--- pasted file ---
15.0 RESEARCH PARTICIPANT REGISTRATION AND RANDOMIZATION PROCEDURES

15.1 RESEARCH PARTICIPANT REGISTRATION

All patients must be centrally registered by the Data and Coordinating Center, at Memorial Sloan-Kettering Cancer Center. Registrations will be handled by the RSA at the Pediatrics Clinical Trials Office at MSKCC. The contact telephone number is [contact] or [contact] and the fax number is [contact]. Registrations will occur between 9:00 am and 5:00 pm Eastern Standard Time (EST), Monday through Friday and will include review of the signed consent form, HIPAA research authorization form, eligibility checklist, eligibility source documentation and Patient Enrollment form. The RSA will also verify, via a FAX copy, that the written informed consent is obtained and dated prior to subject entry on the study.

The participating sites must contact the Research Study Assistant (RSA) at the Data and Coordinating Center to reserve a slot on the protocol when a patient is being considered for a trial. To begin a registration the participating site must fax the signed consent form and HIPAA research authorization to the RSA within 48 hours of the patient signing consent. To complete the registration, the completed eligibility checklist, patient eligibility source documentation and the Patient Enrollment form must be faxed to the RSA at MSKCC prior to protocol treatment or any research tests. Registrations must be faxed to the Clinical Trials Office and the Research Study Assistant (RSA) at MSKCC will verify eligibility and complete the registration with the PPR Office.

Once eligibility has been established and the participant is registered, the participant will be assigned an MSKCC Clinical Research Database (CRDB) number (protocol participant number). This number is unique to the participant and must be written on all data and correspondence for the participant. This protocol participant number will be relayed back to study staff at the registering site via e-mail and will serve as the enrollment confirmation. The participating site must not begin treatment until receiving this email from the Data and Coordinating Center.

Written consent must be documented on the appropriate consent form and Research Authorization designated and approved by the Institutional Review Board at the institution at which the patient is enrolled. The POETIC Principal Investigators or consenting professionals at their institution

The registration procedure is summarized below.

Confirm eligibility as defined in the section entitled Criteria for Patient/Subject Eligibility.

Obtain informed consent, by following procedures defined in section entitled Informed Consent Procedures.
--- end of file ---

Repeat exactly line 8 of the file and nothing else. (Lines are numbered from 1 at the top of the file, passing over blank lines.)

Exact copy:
Confirm eligibility as defined in the section entitled Criteria for Patient/Subject Eligibility.